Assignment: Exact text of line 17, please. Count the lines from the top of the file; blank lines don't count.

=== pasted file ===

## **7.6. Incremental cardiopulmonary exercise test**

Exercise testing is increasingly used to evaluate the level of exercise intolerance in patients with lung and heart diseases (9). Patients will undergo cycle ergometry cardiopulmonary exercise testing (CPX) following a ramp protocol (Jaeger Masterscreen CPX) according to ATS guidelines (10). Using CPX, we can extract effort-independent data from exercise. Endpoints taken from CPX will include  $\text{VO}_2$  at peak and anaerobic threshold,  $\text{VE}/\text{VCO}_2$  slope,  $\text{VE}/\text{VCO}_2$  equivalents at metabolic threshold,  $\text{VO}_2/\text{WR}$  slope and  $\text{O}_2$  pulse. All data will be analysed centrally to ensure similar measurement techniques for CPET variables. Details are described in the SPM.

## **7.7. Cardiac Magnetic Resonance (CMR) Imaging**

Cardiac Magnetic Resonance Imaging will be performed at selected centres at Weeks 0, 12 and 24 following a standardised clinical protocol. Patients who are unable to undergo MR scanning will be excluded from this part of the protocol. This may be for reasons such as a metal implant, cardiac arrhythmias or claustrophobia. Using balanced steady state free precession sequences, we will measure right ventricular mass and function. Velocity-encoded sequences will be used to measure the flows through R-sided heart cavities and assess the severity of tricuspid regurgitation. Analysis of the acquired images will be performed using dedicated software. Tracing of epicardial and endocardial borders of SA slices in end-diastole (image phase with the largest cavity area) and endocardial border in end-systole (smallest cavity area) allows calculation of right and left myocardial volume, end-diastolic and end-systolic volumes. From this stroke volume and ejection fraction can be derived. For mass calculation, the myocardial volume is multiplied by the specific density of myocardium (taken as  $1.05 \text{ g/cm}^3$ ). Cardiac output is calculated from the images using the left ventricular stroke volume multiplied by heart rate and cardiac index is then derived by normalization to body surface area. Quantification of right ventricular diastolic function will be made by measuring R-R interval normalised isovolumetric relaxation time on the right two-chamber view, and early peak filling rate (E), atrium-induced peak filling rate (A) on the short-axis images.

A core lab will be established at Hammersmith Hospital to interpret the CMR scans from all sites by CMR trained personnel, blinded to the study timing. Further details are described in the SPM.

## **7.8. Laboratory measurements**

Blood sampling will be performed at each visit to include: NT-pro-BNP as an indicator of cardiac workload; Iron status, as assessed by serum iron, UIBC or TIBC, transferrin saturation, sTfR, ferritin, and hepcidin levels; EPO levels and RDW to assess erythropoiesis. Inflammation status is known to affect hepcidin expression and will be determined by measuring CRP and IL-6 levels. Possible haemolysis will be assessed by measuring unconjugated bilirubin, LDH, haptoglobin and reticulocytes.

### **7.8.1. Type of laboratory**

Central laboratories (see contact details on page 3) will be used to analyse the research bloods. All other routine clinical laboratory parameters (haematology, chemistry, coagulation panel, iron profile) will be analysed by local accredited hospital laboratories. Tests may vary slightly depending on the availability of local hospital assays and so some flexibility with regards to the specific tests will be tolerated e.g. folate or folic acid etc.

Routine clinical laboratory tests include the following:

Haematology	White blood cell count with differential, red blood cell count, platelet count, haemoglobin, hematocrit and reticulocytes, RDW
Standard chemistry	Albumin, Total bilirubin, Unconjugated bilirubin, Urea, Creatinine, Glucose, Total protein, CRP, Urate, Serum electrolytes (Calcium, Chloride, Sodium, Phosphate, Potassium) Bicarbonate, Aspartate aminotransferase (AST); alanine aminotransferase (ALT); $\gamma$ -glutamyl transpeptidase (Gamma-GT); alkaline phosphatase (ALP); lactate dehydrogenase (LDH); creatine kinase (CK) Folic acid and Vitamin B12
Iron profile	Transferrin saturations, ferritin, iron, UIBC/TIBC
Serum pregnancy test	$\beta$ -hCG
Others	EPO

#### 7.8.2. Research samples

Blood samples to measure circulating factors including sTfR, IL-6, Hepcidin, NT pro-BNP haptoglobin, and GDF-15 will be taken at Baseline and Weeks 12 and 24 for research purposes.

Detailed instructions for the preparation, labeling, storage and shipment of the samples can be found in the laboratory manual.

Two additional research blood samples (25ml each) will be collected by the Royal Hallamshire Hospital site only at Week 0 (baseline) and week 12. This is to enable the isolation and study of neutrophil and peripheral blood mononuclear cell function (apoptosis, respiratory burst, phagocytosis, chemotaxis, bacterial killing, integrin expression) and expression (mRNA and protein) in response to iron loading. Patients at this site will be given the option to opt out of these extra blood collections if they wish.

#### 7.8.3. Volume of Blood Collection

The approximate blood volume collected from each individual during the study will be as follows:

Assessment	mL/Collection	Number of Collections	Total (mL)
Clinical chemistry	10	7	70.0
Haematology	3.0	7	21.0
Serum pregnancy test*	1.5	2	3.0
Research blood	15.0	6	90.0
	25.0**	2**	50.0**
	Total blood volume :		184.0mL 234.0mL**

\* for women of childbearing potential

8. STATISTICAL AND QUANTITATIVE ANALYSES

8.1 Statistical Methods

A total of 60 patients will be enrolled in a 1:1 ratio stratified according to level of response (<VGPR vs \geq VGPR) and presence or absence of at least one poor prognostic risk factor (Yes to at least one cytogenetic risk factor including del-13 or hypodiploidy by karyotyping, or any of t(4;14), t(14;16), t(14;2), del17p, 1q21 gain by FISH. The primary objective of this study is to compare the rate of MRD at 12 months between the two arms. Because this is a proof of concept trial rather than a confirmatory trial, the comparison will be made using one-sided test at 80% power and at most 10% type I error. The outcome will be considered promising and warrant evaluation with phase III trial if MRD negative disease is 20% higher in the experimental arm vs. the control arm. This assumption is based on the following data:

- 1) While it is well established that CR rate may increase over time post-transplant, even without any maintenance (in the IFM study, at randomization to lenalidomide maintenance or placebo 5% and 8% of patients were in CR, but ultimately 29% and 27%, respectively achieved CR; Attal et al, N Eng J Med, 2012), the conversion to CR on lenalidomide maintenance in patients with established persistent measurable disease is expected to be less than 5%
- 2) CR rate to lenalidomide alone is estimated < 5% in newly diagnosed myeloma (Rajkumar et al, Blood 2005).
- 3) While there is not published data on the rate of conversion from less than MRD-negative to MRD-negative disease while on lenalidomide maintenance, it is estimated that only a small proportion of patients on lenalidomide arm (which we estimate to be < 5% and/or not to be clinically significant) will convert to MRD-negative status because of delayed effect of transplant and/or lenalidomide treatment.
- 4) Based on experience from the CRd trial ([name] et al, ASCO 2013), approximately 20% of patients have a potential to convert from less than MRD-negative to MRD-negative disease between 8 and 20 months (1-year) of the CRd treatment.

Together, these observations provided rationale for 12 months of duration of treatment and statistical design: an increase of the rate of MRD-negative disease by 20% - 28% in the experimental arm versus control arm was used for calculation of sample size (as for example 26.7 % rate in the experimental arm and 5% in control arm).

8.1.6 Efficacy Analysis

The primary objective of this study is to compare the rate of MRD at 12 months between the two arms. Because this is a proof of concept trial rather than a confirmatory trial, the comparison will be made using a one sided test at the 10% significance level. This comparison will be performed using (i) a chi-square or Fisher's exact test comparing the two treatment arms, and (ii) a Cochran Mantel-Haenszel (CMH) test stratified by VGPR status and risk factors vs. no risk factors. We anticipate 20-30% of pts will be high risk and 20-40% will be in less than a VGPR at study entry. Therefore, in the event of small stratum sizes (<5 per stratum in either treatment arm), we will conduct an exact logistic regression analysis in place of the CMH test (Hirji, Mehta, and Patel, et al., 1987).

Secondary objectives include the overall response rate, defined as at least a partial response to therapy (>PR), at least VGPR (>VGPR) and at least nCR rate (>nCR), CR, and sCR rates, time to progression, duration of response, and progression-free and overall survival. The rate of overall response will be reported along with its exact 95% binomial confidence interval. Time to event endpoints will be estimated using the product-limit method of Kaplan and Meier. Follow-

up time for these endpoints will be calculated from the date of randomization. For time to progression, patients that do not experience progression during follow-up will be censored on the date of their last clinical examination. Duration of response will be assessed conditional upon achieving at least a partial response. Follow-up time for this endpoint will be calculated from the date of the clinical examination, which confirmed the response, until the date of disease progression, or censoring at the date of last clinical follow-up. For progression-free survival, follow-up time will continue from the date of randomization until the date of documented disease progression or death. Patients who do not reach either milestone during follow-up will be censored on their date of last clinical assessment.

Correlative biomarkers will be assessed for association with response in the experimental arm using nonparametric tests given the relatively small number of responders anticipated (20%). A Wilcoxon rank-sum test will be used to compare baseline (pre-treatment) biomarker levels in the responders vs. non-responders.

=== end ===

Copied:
Blood samples to measure circulating factors including sTfR, IL-6, Hepcidin, NT pro-BNP haptoglobin, and GDF-15 will be taken at Baseline and Weeks 12 and 24 for research purposes.